LOS ANGELES — The Los Angeles Police Commission ruled Tuesday that an LAPD sergeant acted within department policy when he fatally shot a 31-year-old man who was holding a bicycle part that resembled a handgun in Culver City in January.
The unanimous decision, justifying the sergeant’s actions and clearing him of any punishment, came after family members of Victor Valencia told the commission during a virtual Zoom meeting that Valencia suffered from mental illness, was of little threat and deserved better, Los Angeles Times reported.
“There’s other ways to go about things,” said Sara Cervantes, Valencia’s cousin. “What gave the reason for this officer to shoot down my cousin like he was nothing?”
According to NBC 4, police received a call around 12:40 p.m. during a Saturday in January about a “man with a gun” and a Pacific Division patrol field supervisor in the area, Sgt. Colin Langsdale, responded to the scene.
Langsdale found the man, exited the vehicle, and saw him point what Langsdale later said he believed was a handgun. Police reported that a witness also said he believed the item in his hand was a gun. Langsdale shot the man about 12:55 p.m. in the area of Venice Boulevard at Tuller Avenue.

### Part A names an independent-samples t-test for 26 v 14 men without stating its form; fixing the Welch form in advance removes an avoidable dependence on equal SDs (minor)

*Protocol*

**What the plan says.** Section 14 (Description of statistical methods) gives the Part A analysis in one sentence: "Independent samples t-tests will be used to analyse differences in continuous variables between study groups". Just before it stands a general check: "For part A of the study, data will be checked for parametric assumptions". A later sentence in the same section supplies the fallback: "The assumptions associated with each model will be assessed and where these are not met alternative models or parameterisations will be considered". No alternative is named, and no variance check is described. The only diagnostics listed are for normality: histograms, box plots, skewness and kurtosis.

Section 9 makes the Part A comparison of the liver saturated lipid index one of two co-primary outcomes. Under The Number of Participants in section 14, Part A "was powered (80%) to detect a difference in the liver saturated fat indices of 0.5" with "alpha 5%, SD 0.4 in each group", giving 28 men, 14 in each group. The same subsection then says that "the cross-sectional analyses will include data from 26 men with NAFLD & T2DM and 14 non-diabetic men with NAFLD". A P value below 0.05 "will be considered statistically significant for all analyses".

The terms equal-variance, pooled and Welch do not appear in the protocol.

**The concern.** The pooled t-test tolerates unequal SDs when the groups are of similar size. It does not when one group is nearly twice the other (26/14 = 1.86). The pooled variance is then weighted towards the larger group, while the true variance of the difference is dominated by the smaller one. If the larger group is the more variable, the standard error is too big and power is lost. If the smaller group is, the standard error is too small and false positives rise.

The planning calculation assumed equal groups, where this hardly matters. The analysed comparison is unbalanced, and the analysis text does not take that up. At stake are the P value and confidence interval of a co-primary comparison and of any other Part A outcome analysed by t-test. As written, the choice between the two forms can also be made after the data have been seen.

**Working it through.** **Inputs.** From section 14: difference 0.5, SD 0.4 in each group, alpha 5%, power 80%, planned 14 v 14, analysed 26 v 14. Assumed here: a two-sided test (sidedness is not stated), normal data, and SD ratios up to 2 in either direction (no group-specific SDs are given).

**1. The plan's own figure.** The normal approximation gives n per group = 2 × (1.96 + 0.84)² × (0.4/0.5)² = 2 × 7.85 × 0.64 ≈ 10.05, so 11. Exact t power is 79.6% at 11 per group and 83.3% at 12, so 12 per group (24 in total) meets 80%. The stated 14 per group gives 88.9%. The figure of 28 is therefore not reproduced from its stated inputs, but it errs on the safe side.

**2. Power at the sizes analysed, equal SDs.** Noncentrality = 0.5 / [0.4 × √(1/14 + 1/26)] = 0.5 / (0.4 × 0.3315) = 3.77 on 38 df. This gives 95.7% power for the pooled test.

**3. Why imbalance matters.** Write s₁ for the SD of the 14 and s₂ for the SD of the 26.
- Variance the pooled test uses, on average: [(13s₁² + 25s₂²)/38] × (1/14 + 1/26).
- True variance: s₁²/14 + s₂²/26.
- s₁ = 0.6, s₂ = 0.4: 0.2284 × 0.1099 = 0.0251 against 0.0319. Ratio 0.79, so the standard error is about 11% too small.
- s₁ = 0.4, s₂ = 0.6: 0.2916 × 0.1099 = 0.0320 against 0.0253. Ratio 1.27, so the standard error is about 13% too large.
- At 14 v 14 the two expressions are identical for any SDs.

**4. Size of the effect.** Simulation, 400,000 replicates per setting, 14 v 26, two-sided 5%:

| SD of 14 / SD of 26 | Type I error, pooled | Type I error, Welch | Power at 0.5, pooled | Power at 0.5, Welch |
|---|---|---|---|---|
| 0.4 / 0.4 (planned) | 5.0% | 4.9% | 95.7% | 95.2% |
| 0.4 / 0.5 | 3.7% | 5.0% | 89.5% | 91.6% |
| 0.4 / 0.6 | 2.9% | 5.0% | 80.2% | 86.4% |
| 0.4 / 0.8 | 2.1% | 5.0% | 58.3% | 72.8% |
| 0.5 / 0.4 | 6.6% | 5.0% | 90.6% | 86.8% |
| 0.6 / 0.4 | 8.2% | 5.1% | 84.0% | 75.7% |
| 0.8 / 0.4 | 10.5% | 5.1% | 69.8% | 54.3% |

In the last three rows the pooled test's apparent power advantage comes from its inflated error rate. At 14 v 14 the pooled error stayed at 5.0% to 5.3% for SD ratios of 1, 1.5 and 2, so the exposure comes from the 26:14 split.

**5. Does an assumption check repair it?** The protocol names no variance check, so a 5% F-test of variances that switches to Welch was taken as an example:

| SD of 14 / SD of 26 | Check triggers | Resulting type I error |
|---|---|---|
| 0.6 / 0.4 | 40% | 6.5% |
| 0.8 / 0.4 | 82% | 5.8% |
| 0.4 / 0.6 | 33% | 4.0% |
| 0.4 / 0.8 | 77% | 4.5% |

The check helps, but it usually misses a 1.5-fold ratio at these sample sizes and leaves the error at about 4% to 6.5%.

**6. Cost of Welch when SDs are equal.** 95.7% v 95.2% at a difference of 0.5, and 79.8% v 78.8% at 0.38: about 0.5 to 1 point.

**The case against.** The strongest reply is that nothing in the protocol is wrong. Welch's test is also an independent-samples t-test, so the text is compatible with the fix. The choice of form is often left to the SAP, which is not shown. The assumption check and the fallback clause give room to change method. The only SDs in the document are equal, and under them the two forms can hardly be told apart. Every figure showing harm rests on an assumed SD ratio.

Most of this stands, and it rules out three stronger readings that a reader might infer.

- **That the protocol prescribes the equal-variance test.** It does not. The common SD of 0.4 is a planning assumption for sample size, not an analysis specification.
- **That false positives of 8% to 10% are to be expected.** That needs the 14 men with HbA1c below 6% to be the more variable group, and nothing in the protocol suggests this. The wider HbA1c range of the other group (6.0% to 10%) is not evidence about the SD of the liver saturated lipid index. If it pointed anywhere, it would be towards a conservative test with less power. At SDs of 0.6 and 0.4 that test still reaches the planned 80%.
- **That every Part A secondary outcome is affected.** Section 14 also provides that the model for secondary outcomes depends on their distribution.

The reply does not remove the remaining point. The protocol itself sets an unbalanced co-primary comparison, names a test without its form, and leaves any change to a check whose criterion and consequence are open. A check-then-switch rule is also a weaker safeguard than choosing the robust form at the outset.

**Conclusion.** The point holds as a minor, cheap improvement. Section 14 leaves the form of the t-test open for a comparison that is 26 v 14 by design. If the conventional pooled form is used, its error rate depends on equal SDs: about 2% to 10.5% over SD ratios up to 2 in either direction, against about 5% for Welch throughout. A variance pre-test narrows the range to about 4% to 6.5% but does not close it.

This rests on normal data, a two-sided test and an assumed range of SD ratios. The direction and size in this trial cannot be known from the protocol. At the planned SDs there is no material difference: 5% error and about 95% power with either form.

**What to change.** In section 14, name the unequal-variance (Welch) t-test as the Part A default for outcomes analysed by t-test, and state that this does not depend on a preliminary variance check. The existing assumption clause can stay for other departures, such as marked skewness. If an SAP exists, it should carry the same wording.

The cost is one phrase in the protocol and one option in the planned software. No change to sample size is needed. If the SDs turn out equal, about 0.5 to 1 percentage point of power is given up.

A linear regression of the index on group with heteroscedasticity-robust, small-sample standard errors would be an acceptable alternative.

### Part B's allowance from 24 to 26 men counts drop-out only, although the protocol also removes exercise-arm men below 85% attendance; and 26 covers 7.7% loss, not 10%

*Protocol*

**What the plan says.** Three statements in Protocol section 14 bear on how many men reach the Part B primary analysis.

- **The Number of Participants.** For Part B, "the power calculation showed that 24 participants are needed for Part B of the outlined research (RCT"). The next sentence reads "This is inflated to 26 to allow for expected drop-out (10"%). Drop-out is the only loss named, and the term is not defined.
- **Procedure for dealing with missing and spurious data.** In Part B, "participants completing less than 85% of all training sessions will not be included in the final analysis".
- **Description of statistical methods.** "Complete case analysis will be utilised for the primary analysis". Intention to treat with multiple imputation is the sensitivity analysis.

The man was treated at the scene and then taken to Ronald Reagan UCLA Medical Center, where he was pronounced dead, according to police.
As with all officer-involved shootings, the investigation by the LAPD’s Force Investigation Division will be reviewed by Chief Michel Moore, the Board of Police Commissioners and the Office of the Inspector General to determine the thoroughness and accuracy of the investigation and whether the use of deadly force complied with the LAPD’s policies and procedures, NBC reported.
Representatives from the Los Angeles County District Attorney’s Office will also review the investigation, evidence collected and witness statements to determine if Langsdale violated any laws.